Tuesday, 12 April 2016

Stop Using Coaching Models

A coaching model is not a coaching session. GROW, or whatever else you might use, is not a substitute for a coaching interaction any more than scaffolding is a substitute for a building.

Scaffolding provides a safe structure within which the building can be constructed, but once the building can stand on its own foundations, the scaffolding is taken away. It’s only put back when the building needs major work or expansion.

You are that building. The scaffolding is your coaching model.
The purpose of the coaching model is to teach you how to coach in a particular way. You’re not supposed to carry on using the model. You’re supposed to learn an approach and then forget the approach.

If you carry on using a coaching model, you are not paying attention to your client. Your primary focus is on your model, and fitting your client into it.
This isn’t what the creators of coaching models intended, but for most clients and most coaches, it’s good enough, so why change it?



A coaching model is a greatly simplified, generalised, limited description of a ‘typical’ coaching interaction. I’m sure you can see the problem here – you don’t have any ‘typical’ clients. However, that’s only a problem if you believe that the model is there to be followed after you’ve mastered the approach that it represents. If you stick to the model, you have to make your clients fit into the process that it defines, otherwise the model breaks down.

How can you coach someone using GROW if they don’t have a goal? You might say that if they don’t have a goal then they’re not a candidate for coaching and they should think about an alternative intervention. However, many coaches operate within a corporate environment, where coaching is selected as one of a range of development options for staff. A manager is appointed a coach, but he doesn’t have any goals that he wants to work on. The coach goes round in circles trying to explore the client’s goals, and the client is happy to take an hour’s break from his job. The coach gets paid, the manager gets a break and the HR department are satisfied that they are providing an innovative support service for their business.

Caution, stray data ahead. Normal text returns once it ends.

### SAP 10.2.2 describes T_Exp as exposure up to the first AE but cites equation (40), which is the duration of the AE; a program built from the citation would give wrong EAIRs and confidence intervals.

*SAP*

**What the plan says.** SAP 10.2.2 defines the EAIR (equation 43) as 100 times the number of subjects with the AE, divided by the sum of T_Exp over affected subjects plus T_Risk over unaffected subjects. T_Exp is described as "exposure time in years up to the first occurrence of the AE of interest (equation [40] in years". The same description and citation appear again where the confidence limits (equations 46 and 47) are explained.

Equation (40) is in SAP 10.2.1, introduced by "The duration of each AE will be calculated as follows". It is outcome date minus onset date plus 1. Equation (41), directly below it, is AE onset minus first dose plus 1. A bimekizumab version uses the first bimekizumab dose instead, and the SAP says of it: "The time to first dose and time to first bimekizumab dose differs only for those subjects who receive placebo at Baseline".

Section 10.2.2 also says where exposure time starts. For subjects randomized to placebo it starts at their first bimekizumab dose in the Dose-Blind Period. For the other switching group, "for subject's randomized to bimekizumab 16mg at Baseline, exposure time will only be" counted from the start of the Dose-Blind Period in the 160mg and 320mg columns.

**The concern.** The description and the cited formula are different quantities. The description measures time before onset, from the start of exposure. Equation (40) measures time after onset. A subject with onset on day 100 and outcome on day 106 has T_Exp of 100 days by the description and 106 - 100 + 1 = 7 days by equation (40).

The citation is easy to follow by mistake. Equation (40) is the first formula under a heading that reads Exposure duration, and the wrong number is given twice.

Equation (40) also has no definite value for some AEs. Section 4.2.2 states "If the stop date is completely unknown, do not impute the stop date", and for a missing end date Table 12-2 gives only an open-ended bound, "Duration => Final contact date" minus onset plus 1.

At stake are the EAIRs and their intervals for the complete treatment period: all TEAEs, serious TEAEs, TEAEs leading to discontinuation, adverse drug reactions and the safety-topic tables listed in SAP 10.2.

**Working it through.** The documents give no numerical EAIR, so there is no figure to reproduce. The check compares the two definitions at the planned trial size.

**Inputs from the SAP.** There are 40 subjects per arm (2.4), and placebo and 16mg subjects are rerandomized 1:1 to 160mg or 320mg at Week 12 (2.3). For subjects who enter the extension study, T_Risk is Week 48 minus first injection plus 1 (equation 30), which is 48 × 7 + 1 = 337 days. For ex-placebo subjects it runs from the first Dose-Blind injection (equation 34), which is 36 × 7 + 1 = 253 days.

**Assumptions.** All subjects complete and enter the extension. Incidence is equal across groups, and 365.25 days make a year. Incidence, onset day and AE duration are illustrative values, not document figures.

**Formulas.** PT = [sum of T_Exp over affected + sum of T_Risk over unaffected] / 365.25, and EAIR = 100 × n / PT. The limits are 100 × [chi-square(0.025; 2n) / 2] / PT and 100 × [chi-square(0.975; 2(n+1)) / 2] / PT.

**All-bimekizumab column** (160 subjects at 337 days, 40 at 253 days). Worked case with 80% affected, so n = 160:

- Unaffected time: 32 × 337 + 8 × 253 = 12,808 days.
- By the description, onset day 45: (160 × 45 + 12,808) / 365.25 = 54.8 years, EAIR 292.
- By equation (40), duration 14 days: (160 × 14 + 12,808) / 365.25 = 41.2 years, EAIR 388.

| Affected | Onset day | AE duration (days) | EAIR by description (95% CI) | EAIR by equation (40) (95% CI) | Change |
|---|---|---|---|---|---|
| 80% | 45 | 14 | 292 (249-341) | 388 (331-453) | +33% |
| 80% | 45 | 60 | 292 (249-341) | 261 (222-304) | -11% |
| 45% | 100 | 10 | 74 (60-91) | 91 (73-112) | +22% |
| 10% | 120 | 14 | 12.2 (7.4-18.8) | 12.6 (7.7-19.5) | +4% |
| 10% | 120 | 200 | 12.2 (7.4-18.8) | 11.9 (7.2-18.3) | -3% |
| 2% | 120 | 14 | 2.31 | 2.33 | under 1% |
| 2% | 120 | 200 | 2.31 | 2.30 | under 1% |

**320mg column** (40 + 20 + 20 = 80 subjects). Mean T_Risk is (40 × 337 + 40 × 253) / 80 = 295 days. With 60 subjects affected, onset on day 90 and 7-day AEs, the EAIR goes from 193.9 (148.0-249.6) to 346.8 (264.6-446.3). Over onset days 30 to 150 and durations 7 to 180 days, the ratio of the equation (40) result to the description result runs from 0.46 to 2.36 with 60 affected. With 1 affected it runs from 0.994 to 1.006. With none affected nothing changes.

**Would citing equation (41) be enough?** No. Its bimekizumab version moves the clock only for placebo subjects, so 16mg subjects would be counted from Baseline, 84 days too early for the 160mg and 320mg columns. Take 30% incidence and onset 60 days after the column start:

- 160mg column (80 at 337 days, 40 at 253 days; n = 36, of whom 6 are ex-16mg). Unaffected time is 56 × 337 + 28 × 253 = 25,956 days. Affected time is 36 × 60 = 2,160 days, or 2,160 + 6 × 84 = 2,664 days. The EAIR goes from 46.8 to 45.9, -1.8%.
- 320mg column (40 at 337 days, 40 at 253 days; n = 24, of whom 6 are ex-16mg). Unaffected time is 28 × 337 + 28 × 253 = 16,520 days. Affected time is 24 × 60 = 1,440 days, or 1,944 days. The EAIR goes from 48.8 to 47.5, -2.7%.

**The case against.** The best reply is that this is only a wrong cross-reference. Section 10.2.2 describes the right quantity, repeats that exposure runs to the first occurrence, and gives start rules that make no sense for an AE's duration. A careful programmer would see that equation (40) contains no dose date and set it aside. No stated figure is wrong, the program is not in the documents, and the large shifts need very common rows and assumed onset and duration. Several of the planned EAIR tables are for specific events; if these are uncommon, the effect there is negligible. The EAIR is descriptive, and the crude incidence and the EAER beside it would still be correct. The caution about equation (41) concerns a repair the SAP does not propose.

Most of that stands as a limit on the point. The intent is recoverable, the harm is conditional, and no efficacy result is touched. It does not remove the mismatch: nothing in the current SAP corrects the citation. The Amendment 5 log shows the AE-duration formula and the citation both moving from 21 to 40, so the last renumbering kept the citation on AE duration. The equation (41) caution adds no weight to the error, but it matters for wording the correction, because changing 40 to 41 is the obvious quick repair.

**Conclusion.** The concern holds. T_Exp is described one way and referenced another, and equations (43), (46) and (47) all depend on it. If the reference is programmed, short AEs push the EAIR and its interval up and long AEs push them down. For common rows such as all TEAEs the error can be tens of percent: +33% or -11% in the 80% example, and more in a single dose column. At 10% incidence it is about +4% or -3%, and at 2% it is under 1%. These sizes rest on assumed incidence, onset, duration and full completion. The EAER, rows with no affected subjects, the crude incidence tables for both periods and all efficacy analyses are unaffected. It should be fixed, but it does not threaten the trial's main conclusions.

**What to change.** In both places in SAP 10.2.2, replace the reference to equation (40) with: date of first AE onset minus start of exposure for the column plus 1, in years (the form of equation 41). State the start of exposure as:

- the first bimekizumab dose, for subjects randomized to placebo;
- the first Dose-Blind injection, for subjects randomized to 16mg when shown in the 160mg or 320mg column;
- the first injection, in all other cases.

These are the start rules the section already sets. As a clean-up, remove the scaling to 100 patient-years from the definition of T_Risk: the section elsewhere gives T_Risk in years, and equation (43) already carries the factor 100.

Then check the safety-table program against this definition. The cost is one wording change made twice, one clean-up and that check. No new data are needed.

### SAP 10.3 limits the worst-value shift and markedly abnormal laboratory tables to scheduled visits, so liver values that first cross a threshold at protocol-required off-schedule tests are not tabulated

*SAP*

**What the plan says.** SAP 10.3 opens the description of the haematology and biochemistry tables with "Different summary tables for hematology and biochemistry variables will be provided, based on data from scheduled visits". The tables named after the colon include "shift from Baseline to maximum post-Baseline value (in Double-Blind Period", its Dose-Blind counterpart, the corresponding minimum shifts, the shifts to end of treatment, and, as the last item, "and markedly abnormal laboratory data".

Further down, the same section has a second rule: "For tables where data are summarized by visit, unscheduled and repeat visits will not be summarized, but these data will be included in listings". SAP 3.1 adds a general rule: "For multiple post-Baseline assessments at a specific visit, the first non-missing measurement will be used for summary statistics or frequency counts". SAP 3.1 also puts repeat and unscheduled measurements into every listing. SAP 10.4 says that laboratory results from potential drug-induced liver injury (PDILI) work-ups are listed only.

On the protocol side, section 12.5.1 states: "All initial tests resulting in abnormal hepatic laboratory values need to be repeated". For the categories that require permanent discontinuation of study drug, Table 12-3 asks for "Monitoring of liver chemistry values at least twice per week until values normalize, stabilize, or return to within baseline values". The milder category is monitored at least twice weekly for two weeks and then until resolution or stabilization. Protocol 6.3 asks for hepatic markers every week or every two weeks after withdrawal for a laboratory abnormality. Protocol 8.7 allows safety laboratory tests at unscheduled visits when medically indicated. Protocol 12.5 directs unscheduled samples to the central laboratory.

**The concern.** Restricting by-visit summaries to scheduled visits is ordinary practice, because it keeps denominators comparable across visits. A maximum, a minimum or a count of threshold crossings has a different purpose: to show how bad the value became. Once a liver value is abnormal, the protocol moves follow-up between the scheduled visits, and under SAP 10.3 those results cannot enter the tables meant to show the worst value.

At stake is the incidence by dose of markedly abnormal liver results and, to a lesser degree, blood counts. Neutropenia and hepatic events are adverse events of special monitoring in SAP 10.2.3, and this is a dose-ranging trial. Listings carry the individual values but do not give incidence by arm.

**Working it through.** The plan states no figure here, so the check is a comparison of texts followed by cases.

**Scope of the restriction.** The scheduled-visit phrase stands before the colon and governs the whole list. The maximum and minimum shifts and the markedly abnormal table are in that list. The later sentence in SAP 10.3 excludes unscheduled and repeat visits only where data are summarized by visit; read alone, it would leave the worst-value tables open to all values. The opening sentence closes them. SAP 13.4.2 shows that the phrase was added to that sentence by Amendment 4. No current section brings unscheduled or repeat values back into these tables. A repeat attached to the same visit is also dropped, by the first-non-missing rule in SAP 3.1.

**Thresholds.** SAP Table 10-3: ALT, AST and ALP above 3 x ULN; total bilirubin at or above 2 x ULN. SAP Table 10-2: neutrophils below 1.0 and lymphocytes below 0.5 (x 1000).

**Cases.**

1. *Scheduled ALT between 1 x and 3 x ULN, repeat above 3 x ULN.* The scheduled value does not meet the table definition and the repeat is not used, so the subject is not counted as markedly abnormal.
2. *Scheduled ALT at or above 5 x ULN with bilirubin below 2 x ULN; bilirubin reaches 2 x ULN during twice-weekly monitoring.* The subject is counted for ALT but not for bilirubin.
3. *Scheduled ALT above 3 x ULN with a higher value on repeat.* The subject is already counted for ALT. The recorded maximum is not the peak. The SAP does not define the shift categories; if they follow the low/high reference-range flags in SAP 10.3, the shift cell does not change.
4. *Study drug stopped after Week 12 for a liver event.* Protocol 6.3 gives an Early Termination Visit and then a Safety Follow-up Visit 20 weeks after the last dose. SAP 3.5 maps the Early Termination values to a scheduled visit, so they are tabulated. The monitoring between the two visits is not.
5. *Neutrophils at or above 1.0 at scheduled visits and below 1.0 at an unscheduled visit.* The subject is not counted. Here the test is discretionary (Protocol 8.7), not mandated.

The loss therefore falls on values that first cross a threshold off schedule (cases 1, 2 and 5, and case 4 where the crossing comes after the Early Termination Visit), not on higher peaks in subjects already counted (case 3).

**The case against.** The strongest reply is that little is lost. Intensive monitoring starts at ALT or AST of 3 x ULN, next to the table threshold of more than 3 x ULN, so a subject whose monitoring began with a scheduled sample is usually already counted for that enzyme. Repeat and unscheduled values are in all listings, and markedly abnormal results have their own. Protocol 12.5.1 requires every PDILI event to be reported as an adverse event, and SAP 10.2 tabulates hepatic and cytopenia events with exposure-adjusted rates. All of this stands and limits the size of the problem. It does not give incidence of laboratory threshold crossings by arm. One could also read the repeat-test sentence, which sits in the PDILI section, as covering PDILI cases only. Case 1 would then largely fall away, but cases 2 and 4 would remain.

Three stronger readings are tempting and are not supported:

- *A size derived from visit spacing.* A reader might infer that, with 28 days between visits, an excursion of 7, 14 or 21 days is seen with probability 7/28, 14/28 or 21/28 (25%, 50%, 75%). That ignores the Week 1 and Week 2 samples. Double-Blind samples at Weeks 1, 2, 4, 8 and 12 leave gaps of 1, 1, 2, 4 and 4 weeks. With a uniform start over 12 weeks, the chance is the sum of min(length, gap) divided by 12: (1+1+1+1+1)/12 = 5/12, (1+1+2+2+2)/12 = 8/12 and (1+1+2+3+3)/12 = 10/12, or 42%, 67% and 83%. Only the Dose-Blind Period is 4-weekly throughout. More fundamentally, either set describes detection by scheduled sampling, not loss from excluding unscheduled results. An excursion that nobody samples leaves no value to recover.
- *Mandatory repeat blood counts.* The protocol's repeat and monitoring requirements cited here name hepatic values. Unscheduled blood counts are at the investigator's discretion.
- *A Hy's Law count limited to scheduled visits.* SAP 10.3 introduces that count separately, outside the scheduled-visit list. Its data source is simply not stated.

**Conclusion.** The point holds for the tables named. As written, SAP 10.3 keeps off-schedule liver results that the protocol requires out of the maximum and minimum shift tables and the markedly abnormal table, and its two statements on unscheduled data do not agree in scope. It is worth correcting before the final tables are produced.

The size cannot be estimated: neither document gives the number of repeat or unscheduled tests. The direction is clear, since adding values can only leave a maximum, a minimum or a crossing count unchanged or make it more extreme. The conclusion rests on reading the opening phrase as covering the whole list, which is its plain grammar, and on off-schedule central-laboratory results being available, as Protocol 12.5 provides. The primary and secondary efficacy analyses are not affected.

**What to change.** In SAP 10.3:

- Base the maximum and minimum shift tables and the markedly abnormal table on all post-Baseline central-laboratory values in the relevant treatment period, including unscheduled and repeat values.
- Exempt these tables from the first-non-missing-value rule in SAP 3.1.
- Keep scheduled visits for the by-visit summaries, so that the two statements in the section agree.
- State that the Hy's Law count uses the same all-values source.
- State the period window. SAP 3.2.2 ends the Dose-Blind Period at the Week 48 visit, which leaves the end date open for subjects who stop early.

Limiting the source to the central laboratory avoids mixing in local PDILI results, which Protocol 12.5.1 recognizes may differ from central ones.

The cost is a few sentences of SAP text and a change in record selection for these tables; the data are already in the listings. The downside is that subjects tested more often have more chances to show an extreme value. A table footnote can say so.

However, does this offer the sponsor a good Return On Investment? Are they getting their money’s worth out of the coaching? Is it actually helping anyone? It’s helping the sponsor and the coach. The client is not getting any value from it, and isn’t the client’s value our main concern as coaches?

An excellent coach, free from the constraints of the coaching model, might take a different approach. She might ask the manager why he agreed to attend a coaching session even though he had no goals. After all, he must have known that coaching is goal-oriented, so he must want something...





This article is an extract from the course workbook for my brand new, SNLP certified Certificate in Advanced Coaching Practice. The workbook, entitled 'Coaching Excellence' will be available by itself by the end of April through all good bookstores, ISBN 978-0-9565358-6-3

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